access liquidity resources, as well as legal requirements such as the entity’s ability to meet any
contractual obligations to the arrangement or to have proper business licenses to conduct business.
Cryptocurrency DLTs such as Bitcoin are generally open systems. Many DLT arrangements being
contemplated by the financial industry, however, are envisioned as closed. 21

In the context of Figure 3, the left panel is a clear example of a closed DLT arrangement, as all the nodes are hosted by a
single entity. The right panel, however, could represent either an open or closed arrangement. The determining factor of which,
is whether the entities that host the nodes also needed to meet additional criteria to be permitted to participate in the
arrangement.

21

11

3.2 Participants in a DLT arrangements can be permitted to play different roles or
functions
Regardless of whether a DLT arrangement is open or closed, participants (and therefore the nodes they
maintain) may be differentiated by the roles they are permitted to play or functions they are permitted
to perform. DLT arrangements in which the participants are allowed to perform all activities are often
called “permissionless.” Those that restrict participants’ activities are often referred to as
“permissioned.” For example, for certain DLT arrangements, some participants may only be permitted to
have nodes that send and receive asset transfers for existing assets. Other participants may have the
ability to issue new assets. Still others may have permissions to validate transactions (as discussed
below), while another set of participants may be able to update the history of transactions to the ledger
(also discussed below). Some participants may be limited to only reading the ledger, while others may
also be allowed to write to the ledger. Cryptocurrency DLT arrangements such as Bitcoin are examples of
permissionless systems. The financial industry, however, is focused mainly on developing permissioned
systems because these systems offer a way to provide controls over important functions performed in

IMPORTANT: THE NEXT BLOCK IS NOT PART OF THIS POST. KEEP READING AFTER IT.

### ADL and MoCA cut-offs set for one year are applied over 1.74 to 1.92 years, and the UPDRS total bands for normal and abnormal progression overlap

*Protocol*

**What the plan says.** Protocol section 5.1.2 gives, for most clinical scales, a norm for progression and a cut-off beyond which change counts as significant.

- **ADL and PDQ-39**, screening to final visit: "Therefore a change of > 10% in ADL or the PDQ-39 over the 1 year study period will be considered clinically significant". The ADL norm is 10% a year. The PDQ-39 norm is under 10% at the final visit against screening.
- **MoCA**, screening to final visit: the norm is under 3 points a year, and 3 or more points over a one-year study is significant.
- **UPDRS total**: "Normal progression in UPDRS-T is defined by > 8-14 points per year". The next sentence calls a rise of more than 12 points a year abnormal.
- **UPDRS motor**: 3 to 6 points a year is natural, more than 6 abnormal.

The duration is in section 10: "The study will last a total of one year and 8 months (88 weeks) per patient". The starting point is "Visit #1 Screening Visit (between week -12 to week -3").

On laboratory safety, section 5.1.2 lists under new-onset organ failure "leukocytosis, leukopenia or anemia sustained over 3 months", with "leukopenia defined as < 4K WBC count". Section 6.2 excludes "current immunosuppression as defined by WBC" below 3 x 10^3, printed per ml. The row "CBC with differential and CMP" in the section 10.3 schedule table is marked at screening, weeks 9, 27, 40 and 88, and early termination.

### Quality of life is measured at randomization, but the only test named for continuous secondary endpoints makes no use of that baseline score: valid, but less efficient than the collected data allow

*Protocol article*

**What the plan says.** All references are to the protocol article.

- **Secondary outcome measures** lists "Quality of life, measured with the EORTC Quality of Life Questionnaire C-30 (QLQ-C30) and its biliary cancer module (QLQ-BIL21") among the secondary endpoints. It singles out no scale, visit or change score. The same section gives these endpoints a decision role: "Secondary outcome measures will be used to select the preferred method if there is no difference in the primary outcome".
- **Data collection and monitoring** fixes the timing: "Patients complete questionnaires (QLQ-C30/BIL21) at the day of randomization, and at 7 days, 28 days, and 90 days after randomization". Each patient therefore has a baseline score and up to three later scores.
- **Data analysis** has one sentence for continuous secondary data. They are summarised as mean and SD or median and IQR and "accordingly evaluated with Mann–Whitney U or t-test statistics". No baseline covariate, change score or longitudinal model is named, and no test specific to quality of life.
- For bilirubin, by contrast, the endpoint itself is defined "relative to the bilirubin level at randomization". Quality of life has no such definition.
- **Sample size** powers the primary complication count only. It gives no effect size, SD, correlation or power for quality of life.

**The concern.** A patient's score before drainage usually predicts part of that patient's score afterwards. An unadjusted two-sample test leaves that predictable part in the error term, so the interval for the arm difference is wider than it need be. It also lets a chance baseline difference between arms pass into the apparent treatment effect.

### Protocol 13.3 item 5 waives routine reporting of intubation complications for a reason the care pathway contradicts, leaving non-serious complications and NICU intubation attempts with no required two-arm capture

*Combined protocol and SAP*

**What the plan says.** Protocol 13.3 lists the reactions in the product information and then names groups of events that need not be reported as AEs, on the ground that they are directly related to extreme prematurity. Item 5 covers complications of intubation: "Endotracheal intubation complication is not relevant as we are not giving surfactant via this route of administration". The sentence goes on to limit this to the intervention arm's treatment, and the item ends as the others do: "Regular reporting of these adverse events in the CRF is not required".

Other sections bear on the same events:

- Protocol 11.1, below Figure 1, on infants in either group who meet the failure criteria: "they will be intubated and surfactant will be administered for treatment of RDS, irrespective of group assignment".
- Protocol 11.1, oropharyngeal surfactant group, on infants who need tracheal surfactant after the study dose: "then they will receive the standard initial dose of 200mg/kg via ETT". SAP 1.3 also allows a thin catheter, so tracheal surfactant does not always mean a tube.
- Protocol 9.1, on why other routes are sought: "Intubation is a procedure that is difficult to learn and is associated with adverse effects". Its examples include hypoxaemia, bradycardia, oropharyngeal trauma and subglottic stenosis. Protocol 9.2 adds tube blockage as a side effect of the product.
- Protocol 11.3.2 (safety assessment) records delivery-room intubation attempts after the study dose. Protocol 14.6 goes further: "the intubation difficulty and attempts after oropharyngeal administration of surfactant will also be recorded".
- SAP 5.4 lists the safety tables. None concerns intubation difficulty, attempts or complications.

the arrangement.

3.3 Ownership of an asset can be stored on a ledger within the DLT arrangement
Assets can be designed in a variety of ways. For example, they can be issued and traded entirely within
the ledger or they can be representations of assets that exist outside the ledger. Regardless, ownership
information with respect to an asset can be stored on a ledger within the DLT arrangement, which
maintains the ownership positions of all participants in the system. The asset owner within the DLT
arrangement could be financial institutions such as banks or broker-dealers, much like today. In a more
extreme scenario where services are disintermediated, these assets could be held directly by
households and businesses.

3.4 DLT arrangements can use cryptography to facilitate PCS processes
DLT arrangements use cryptography for several purposes, such as identity verification and data
encryption. For example, during asset transfers, a form of cryptography known as public key
cryptography usually forms the foundation of the transaction validation process. 22
To transfer an asset, a participant may create what is known as a digital signature with its non-shared
cryptographic credential called a private key. To confirm that the asset in question belongs to the
participant initiating the transaction, other participants of the DLT arrangement with the required
permissions to act as validators of transactions can verify authenticity of the ledger entry by decrypting
it with a mathematical algorithm and the asset owner’s publicly available public key. As a consequence
Public key infrastructure (PKI) is the name given to the set of entities and procedures that govern the creation, distribution,
and validation of public keys. With respect to some implementations of DLT, roles and procedures played by specific entities in
the traditional PKI framework may be executed by the DLT protocol and thus may not require centralized authority or control.